Concurring with the defendants, the District Court concluded that no reasonable person could find that any of these plaintiffs had exercised the "due diligence" in investigating their physical conditions required in order to avail themselves of the protections of the discovery rule, and that therefore the question whether the statute had run, usually a question for the jury, need not go to one. We disagree as to Jane Debiec, Mary Russo, and Geneva Bare. Based on the specific facts of each of these three cases, we conclude that reasonable minds could find that each of the decedents exercised due diligence in investigating her condition, and therefore the question whether the statute of limitations had run on their claims should have gone to a jury. The judgments of the District Court will be reversed as to Debiec, Russo, and Reeser, and their cases will be remanded for further proceedings. We conclude, however, that the fourth plaintiff, John Branco, failed to exercise due diligence, and we will therefore affirm the District Court's dismissal of his claim as time-barred.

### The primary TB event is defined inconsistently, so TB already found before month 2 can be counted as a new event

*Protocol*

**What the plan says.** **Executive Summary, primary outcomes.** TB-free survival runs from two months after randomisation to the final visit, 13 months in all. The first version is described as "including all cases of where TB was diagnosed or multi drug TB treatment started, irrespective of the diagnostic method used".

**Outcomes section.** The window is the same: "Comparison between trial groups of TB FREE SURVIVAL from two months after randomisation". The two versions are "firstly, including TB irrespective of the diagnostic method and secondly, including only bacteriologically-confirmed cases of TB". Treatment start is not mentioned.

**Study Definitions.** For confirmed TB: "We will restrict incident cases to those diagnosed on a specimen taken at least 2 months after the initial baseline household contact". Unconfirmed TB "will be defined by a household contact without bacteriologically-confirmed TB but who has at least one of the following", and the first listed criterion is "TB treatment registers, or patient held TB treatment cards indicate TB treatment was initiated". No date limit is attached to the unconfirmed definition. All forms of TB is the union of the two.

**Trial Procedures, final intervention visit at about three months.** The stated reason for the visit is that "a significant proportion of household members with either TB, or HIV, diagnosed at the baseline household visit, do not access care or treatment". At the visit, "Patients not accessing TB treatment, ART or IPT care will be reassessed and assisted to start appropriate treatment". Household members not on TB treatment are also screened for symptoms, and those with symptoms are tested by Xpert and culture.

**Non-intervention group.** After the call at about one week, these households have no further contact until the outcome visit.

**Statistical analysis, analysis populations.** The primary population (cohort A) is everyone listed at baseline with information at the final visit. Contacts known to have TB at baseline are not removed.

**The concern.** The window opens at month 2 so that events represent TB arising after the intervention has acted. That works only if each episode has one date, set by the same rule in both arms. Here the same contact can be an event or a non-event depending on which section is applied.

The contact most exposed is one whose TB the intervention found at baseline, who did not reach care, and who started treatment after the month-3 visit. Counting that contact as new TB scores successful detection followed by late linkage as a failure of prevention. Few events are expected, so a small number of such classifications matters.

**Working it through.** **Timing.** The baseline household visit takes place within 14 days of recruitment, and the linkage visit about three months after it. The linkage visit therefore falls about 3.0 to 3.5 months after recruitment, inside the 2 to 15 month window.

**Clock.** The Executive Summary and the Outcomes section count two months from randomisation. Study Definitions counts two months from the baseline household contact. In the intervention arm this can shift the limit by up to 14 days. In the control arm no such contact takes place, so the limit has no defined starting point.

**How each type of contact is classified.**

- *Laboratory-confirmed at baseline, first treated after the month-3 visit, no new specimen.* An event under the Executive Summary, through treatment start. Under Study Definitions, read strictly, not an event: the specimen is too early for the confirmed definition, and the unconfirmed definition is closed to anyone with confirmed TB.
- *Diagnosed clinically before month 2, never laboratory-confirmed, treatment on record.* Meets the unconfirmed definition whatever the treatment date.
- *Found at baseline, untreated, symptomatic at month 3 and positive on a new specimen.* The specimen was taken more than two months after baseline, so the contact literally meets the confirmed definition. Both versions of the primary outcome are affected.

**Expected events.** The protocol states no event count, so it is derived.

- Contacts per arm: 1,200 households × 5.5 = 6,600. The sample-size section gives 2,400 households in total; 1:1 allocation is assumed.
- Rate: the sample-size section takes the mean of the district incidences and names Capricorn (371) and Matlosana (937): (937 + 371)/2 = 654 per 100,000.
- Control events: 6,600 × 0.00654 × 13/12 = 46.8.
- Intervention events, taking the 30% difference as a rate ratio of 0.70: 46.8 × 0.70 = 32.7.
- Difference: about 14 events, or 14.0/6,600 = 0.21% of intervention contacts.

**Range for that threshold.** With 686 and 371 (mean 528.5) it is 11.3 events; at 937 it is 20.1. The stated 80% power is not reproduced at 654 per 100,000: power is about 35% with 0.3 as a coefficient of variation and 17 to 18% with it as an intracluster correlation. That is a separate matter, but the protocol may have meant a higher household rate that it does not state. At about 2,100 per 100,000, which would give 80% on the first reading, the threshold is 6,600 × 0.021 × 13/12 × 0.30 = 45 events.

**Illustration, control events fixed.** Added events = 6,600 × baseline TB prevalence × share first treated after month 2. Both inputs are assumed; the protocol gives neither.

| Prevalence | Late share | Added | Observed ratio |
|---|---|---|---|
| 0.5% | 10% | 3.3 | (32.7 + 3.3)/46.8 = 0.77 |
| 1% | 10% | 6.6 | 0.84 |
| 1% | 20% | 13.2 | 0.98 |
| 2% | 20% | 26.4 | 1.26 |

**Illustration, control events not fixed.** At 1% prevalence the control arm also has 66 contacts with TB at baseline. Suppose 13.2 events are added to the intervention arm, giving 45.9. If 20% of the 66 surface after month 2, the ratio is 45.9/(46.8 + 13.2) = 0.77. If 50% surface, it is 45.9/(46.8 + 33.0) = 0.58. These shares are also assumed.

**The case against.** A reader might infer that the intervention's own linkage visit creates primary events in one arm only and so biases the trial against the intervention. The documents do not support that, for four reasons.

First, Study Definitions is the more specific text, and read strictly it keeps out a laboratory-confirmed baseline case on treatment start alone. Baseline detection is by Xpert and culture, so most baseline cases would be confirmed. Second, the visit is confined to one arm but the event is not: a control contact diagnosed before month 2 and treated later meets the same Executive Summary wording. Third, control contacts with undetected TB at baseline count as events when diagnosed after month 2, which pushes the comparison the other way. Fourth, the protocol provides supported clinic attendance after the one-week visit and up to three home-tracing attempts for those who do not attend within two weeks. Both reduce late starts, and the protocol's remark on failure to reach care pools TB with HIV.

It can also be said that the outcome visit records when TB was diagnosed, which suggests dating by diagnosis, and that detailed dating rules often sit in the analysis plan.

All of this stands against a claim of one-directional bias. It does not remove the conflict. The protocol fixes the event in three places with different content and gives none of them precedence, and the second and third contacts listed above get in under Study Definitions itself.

I. Factual Background
Defendants Cabot and NGK Metals operate a beryllium manufacturing facility in Reading. They are successors to Kawecki Berylco Inc., which operated the facility for many decades. Beryllium is a lightweight, high strength, tensile metal with a variety of industrial uses. It is also a toxic substance that can cause both cancer and a chronic scarring lung disease — CBD. The decedents in these cases spent much of their lives working and/or residing in close proximity to the plant, and each contracted CBD. Because the specific facts of each plaintiff's case are critical for determining whether the statute of limitations has run, we relate these facts in some detail.
A. Jane Debiec
Jane Debiec ("Debiec") died in April 2000 at the age of 57. Her autopsy showed that the cause of death of was CBD. Her husband, Michael Debiec, filed personal injury and wrongful death claims in May 2001. From 1943 to 1961, as a child and youth, Debiec lived a mile or less from the defendants' plant. She began to have respiratory symptoms during her first pregnancy in 1976 and the symptoms recurred during her second pregnancy in 1978. At that point Debiec sought the advice of Dr. John Shuman, who recommended a lung biopsy. The biopsy revealed "granulomatous lung disease with significant fibrosis" and also detected 6.5 micrograms of beryllium per gram of dried tissue. Shuman's conclusion on the basis of this test was that Debiec was suffering from sarcoidosis, a granulotomous lung disease of unknown cause or origin.